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New kids on the block

Stan Gotlieb

In March of 1994, I was contemplating the saying "Mexico: so far from God, so close to the United States", and having a good chuckle over El Sub's interview with Ed Bradley. In March of 1996, Marcos met with Oliver Stone. Whether this was coming up or going down in the world, I leave to you. (The picture is of a cartoon hanging in the cartoon museum in MexCity.) Photography by Diana Ricci

We are the conquerors, and the conquered are not likely to forget it. We are not the only conquerors -- merely the latest. Mexico celebrates its expulsion of the Spanish, the French, and the Germans, but our occupation has not ended. We still occupy California, Texas, and other Mexican territories, notwithstanding the joke about the Chicano from East L.A. who overhears two Vietnamese talking in their native language and admonishes them: "You are in America now, speak Spanish!"

The Mexican ambivalence toward the Yanqui is a classic study in the effects of colonialism. We are rude / we don't waste any time; we lack cultural sophistication / we are powerful; we are strident and demanding / we are winners; we are destroying their economy / they are sending their kids to U. of Chicago to study Economics.

Mexicans believe, with some justification, that Mexico is the intellectual center of America. America is defined as all of this hemisphere, excluding the U.S. and Canada. The vast majority of all books written in other languages being sold in America, are translated and printed in Mexico. With a few exceptions, other American countries are well-represented in the student bodies of Mexican universities.

In contradiction, the Mexicans send their own best and brightest to Germany for music, to France for art and diplomacy, and to the U.S. for science and economics. The current and past presidents of Mexico are U.S. alumnae, and Harvard, Yale, Stanford, Princeton and Chicago grads are prominent in the present government.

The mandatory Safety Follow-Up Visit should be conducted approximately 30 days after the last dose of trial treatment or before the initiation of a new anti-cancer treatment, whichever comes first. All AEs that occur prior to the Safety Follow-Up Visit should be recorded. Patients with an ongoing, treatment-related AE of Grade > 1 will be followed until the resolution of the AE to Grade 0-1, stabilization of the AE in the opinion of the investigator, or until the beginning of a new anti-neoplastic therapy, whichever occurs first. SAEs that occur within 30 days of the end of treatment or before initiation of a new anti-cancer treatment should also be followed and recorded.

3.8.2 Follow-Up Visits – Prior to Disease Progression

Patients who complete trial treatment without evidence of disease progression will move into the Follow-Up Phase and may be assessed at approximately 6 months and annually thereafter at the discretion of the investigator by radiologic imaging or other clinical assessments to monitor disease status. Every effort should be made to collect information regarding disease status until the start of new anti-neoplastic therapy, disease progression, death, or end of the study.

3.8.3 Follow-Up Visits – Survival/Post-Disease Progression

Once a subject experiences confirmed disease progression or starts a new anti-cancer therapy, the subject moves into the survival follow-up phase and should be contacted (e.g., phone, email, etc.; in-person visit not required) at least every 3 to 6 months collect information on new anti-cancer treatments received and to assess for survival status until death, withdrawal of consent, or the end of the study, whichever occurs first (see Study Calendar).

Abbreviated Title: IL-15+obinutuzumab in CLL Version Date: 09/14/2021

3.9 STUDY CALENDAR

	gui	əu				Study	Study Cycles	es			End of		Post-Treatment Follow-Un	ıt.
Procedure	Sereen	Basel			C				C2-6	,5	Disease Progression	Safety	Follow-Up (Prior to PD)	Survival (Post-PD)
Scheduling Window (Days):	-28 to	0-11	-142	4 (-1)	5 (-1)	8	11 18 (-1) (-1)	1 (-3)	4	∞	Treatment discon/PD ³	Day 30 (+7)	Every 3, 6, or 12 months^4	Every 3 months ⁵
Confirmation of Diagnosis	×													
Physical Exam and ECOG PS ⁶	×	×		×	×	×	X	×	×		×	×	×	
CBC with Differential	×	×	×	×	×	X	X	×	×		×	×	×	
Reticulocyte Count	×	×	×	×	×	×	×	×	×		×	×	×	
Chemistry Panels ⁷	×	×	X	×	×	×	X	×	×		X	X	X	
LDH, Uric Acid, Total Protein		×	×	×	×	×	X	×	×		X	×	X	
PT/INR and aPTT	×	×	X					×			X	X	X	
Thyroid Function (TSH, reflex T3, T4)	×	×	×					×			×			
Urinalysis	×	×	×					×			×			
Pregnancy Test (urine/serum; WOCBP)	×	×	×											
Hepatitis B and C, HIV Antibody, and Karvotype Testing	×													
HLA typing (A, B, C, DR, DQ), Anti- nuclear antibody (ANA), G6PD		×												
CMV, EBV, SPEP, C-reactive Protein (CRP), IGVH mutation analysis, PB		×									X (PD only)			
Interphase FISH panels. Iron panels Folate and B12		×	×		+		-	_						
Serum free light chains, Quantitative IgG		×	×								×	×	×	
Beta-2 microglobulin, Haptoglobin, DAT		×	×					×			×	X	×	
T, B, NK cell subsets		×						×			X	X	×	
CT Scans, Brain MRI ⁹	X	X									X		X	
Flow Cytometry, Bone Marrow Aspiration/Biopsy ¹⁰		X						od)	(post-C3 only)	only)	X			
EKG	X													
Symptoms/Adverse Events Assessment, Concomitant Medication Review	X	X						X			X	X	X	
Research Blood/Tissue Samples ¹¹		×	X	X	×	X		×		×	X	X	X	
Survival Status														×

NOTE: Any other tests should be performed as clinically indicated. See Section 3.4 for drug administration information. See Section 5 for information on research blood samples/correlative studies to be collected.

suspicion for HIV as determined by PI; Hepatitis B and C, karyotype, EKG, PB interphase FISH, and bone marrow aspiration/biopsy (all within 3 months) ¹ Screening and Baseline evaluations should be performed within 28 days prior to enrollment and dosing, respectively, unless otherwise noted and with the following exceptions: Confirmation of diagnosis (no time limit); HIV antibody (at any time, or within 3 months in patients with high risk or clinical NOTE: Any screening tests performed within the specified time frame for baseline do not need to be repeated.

For the average Mexican, cultured if poor, subtle if resentful, friendly if distant, generous if cautious, living under the oversized feet of the sleeping giant requires patience and tact. The philistines are inside the gates, uninvited but not entirely unwelcome. Even the Zapatistas are of two minds about us.

Whatever the average Juan thinks of El Sub (Sub-comandante Marcos of the Zapatista National Liberation Army), everyone got a big kick out of watching him handle Ed Bradley in March of 1994. Bradley, no tyro when it comes to "news maker interviews" came across as a Zapatista groupie. They showed him only - and exactly - what they wanted him to see, they answered only those questions they wanted to answer, and they had him describing El Sub as a "hero" (which he probably is). 60 Minutes even broadcast pictures of Ed driving a military transport carrying masked and armed guerrillas -- an act of war, according to the Mexican Army, for which the average campesino would be gleefully executed.

The 60 Minutes segment signals a clear understanding by some on the Mexican Left, of the need to win the hearts and minds of U.S. citizens. In a country where the ruling oligarchy has been exporting false images of democracy for decades, a new message is being put across.

Marcos has repeatedly said the presence of a foreign press corps has meant the difference between limited struggle and genocide, for the Lacondon Maya. He has shown a special awareness of the role that the U.S. media plays, and has proved to be a virtuoso media manipulator. So, how about us Yanquis, with our young, uncultured, crude, muscular country? They can't get along without us, and they can't make us behave. And how about our innocent, unsophisticated naive belief in fair play and democracy? For some Mexicans, the formula is simple: Save an innocent Lacondon Maya from torture and death. Send a news reporter to Chiapas.

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Published or Updated on: September 1, 2000 by Stan Gotlieb © 2008
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